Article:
I see dozens of recipes online every week. Some I glance at; others I don’t. A few, however, make an impression, like this one for Slow-Cooker Blueberry Butter. Printed sometime in July on Saveur magazine’s online site, this recipe hails from food blogger Marisa McClellan’s recently released book on home preserving, Food in Jars. This recipe, I wanted to try. Why? Take one underused slow cooker and an unfamiliar method for making jam. Add to these a pinch of serendipity (I actually had exactly 1.7 kilograms of blueberries tucked away in the freezer) and I have in front of me a recipe that indulges both my love of experimenting and my taste for summer fruit preserves.
And I do love fruit butters. These are spreadable and buttery in texture, less chunky than jams because they are made with completely pureed fruit, and not at all wiggly like jellies because they contain no added jelling agents. Fruit butters usually use less sugar than either jam or jelly, in my opinion allowing the fruit’s flavor to shine. Apple butter may be the best known here in the US, but late fall’s pumpkin butter continues to gain fans for its spicy pumpkin pie creaminess. However, it’s the Eastern Europeans who really embrace fruit butters: cooking down fresh and dried stone fruits and making prune, apricot, and plum butters out of them for years, spreading these on toast or baking them into pastries and cookies.
I returned to the bookmarked recipe just as summer’s weather veered into fall’s breezy days, chilly nights. Cooler is the perfect preserving weather, and throughout the summer I will stockpile my favorite fruits and berries in the freezer while I wait for this exact moment. In theory, one could just as easily make the above recipe in July with fresh, just-picked berries, for the slow-cooker won’t heat up your kitchen like a big stockpot set over a gas flame might. Ladle the preserves into clean jars and the fruit will keep for up to 3 weeks in the fridge. These can also be frozen for up to a year.
But because I like to give the filled jars the water bath canning treatment to extend shelf life, I know I will have to turn on those flames under the canning kettle and heat up the mid-summer kitchen anyway. So I freeze and wait out the heat instead. My method works for me; it might work for you too.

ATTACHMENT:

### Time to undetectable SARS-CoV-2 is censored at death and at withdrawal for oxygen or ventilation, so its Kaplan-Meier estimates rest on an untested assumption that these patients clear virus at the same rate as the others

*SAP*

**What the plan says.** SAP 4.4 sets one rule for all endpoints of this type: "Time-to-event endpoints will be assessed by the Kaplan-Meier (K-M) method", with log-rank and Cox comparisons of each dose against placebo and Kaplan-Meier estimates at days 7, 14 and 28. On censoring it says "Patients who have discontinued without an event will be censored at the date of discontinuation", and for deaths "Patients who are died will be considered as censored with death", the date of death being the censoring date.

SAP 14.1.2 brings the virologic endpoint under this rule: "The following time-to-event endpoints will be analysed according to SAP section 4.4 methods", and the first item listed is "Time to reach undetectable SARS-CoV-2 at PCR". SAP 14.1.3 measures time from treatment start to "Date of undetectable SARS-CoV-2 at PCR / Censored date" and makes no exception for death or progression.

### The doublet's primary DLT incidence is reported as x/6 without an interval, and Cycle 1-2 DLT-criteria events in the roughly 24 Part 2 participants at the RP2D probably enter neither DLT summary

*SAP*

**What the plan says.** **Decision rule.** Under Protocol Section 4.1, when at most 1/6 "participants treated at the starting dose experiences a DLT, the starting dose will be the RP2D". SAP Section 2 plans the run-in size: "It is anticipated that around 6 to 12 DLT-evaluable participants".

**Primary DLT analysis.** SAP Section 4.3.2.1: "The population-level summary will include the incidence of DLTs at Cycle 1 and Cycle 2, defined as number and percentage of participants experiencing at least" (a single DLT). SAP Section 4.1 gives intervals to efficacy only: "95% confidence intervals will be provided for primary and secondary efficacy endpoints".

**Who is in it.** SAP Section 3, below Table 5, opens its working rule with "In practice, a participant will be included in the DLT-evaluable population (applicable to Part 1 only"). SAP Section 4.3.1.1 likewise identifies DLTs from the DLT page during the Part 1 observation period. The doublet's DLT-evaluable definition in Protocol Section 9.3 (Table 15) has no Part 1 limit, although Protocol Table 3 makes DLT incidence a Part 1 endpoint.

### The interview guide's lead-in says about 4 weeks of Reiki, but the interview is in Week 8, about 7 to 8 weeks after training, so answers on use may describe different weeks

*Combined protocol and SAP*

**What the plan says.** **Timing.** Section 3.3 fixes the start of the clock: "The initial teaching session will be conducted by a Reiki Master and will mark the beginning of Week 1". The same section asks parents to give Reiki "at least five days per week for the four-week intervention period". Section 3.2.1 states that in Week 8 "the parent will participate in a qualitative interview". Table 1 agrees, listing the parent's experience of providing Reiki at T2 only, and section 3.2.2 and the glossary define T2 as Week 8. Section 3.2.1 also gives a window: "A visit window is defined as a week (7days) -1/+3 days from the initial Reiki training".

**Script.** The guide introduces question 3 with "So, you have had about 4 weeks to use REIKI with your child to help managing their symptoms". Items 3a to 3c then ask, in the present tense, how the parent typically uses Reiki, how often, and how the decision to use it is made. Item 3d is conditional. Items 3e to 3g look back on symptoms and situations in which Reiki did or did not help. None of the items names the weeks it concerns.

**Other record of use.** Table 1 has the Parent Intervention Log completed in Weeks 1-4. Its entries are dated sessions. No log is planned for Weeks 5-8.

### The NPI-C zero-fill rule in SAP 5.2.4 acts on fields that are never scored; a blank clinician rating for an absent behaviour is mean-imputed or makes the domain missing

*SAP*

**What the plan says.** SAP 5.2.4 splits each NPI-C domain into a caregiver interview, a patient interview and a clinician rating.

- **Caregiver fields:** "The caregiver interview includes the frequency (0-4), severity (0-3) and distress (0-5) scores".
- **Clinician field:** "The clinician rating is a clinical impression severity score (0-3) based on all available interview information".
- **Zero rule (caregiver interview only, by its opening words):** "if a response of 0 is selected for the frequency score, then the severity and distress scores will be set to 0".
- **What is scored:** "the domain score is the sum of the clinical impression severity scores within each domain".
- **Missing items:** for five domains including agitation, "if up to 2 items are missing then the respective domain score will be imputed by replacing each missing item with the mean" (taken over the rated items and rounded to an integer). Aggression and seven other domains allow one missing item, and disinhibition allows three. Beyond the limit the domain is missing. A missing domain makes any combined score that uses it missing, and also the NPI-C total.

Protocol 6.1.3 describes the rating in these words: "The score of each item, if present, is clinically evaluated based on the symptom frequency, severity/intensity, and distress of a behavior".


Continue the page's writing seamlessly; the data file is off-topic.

Making the preserves in a crockpot takes longer than making them on the rangetop, of course, but a cook might start this mixture simmering in the morning and finish the job after a workday. The blueberry butter might be made overnight too. Either way, the results are great, and perfect for those of us who want homemade preserves but have no time to stand over a pot, stirring. If you’ve been looking for a preserving process that would accommodate you, there’s no better place to start than with this Slow-Cooker Blueberry Butter.
Take a look at how I did making my own batch:
If the slow-cooker preserving appeals to you, I can suggest a few other recipes to try. I might be making this recipe for Polish Plum Butter next, with the Damson plums I have in the freezer. Take advantage of the brief Italian prune plum season this September and make your own batch.
Or, if you’d like something a little more unusual, here’s a tasty recipe from Martha Stewart for Bacon Jam, not a fruit butter but delicious and worthy of bringing the crockpot out of storage.
My friend and fellow blogger, Tammy McLeod, also had her slow-cooker out this week for making a large batch of caramelized onions, and she writes about both her bounty of onions and the resulting caramelized onions she made from them on Agrigirl’s Blog. I’m going to take Tammy’s unctuous onions one step further. After you’ve made your own batch using Tammy’s instructions as your guide, turn some of the caramelized onions into Onion Jam. This recipe comes from America’s Test Kitchen Slow Cooker Revolution as a suggested use for slow-cooker caramelized onions.
Caramelized Onion Jam
Pulse 1 cup caramelized onions, 2 Tbsp. dark rum, 1 Tbsp. brown sugar, 1 tsp. minced fresh thyme, and 1/2 tsp. cider vinegar in food processor to jamlike consistency, about 5 pulses. Season with salt and pepper to taste. Makes 1 cup. Spread on sandwiches or serve with cheese. (This jam can be refrigerated in an airtight container for up to 7 days.)
©2012 Jane A. Ward